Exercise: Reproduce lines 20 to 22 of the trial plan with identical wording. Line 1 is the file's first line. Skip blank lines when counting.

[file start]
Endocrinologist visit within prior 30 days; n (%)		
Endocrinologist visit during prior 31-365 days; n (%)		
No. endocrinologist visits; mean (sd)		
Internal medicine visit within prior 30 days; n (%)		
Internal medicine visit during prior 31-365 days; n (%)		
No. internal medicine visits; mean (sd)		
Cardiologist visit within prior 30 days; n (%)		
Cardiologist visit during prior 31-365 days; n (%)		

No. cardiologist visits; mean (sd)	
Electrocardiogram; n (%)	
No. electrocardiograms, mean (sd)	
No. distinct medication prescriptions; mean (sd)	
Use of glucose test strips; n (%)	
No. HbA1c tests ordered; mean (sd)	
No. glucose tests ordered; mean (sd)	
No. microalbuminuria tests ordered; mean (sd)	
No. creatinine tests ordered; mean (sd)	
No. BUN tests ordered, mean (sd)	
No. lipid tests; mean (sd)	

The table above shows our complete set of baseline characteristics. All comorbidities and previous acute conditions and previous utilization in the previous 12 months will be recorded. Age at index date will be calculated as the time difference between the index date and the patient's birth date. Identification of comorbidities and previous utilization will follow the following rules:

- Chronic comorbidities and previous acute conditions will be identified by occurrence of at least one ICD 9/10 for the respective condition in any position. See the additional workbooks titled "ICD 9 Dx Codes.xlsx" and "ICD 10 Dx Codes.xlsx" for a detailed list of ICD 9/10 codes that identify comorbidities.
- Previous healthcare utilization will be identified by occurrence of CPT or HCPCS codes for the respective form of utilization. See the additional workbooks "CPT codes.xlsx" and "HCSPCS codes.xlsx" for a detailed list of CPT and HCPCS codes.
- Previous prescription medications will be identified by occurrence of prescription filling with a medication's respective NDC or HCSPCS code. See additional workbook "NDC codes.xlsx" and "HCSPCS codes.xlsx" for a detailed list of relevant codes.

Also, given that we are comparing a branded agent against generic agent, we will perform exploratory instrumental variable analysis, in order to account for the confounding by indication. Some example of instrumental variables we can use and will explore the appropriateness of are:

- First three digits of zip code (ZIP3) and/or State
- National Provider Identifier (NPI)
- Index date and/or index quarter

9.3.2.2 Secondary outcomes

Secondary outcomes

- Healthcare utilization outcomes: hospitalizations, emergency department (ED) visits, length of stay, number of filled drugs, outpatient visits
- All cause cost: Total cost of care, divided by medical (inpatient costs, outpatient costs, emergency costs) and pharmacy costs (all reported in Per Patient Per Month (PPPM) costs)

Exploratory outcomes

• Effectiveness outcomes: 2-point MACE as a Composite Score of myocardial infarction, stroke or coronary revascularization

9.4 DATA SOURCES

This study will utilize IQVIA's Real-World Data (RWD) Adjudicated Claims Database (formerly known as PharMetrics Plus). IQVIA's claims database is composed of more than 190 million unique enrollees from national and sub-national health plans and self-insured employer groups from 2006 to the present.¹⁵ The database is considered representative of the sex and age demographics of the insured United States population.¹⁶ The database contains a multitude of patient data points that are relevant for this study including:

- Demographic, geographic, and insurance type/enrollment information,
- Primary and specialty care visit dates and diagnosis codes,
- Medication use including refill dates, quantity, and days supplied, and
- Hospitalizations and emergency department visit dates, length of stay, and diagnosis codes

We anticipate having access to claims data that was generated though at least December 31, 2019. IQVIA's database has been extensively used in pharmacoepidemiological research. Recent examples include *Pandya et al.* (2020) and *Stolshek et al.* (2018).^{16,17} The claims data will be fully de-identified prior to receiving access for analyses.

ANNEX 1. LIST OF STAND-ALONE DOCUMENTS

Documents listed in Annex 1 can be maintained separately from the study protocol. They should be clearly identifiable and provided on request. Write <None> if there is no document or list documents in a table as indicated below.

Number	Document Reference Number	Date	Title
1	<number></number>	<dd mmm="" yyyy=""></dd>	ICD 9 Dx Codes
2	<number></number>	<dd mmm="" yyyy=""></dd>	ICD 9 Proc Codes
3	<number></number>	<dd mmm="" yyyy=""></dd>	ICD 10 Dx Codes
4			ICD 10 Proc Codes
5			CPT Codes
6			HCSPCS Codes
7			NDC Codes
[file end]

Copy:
The table above shows our complete set of baseline characteristics. All comorbidities and previous acute conditions and previous utilization in the previous 12 months will be recorded. Age at index date will be calculated as the time difference between the index date and the patient's birth date. Identification of comorbidities and previous utilization will follow the following rules:

- Chronic comorbidities and previous acute conditions will be identified by occurrence of at least one ICD 9/10 for the respective condition in any position. See the additional workbooks titled "ICD 9 Dx Codes.xlsx" and "ICD 10 Dx Codes.xlsx" for a detailed list of ICD 9/10 codes that identify comorbidities.
- Previous healthcare utilization will be identified by occurrence of CPT or HCPCS codes for the respective form of utilization. See the additional workbooks "CPT codes.xlsx" and "HCSPCS codes.xlsx" for a detailed list of CPT and HCPCS codes.